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The climate velocity of the contiguous United States during the 20th century

New research by professor Solomon Dobrowski and several co-authors assesses the climate velocity (both climate displacement rate and direction) for minimum temperature, actual evapotranspiration, and climatic water deficit over the contiguous US during the 20th century (1916–2005). Those three features are important limiting factors in vegetation growth and address the need to examine whether species can adapt or move as quickly as climate changes occur.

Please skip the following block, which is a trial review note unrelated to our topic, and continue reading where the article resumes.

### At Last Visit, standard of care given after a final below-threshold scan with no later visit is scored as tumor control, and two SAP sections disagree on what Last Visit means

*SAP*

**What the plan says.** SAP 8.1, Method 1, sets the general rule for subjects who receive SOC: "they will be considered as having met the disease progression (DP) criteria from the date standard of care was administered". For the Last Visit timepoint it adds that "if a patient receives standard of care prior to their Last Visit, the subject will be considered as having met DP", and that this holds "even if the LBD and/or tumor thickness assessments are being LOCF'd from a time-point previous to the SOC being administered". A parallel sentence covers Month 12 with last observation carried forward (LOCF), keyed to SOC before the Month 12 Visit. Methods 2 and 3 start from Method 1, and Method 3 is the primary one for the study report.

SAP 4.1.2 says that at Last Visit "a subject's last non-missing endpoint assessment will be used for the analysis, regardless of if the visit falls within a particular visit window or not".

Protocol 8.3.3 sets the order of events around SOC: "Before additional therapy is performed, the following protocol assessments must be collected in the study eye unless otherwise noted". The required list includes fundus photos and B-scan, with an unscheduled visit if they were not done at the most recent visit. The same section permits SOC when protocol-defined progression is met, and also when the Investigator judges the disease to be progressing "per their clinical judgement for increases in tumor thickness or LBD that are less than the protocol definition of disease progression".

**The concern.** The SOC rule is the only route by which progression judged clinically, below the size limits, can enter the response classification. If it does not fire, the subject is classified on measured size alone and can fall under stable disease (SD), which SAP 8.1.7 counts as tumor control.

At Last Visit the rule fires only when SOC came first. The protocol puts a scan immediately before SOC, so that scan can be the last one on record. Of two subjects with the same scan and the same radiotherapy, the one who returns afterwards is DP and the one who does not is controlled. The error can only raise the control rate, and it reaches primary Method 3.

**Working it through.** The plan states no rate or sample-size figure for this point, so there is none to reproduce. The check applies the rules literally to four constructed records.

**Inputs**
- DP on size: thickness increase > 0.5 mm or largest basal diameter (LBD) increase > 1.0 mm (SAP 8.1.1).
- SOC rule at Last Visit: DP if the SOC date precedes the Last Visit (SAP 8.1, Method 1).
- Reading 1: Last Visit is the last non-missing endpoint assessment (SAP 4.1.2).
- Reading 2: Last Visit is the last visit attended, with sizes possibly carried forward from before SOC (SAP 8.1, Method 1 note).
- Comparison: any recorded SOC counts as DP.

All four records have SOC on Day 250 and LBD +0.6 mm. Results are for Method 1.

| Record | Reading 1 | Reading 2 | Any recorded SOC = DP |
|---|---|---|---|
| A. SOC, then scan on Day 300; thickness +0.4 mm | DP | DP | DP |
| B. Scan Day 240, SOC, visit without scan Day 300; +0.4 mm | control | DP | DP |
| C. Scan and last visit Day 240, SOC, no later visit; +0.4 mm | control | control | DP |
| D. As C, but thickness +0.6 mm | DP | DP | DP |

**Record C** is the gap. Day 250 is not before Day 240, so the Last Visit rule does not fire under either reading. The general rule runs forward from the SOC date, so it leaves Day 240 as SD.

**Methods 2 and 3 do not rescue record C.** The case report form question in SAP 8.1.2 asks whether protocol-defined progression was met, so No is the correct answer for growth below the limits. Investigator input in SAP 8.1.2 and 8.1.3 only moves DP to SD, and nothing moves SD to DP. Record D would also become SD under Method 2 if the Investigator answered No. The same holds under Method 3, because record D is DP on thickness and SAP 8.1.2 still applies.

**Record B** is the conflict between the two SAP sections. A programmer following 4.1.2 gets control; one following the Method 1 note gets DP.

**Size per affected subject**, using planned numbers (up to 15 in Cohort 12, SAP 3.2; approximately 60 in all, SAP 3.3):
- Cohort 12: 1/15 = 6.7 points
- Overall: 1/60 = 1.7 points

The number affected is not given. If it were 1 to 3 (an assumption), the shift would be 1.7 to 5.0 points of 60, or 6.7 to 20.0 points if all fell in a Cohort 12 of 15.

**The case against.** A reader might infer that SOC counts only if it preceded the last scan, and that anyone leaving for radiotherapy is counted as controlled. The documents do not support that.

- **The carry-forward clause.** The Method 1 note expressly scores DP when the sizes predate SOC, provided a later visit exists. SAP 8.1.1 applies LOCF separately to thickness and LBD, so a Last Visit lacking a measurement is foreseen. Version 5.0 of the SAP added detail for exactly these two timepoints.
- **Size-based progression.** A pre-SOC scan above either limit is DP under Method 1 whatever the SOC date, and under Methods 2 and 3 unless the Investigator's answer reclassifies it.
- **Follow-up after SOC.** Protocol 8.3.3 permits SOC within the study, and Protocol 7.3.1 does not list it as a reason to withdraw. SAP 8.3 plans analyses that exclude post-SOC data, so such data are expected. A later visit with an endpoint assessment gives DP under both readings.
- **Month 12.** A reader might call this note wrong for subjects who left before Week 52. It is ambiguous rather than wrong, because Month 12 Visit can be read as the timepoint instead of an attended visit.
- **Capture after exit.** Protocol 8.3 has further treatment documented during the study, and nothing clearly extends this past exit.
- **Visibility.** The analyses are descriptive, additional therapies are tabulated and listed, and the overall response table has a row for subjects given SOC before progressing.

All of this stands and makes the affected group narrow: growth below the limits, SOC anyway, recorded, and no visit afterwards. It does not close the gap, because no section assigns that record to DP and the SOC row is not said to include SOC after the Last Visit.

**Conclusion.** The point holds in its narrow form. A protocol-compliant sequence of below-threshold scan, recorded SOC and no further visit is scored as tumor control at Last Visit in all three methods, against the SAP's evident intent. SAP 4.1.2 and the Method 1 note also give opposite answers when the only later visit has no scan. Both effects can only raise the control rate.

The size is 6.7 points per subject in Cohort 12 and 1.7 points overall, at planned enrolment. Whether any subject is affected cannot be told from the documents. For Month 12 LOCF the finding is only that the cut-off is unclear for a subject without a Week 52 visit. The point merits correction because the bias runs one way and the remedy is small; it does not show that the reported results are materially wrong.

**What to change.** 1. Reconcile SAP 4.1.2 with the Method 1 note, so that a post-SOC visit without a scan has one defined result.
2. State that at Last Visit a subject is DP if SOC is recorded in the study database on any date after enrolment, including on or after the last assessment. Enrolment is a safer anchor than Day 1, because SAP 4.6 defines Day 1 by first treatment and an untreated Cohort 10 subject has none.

Their results suggest that many factors in addition to temperature drive species range shifts and that these factors vary regionally, show variable and opposing directions among the variables considered, and shift direction through time. Dobrowski and colleagues from the University of Idaho, the University of Illinois, the USFS Region 1, and USFS Rocky Mountain Research Station state that this complex variability of factors may help explain unexpected or conflicting observational evidence of climate-driven species range shifts during the 20th century.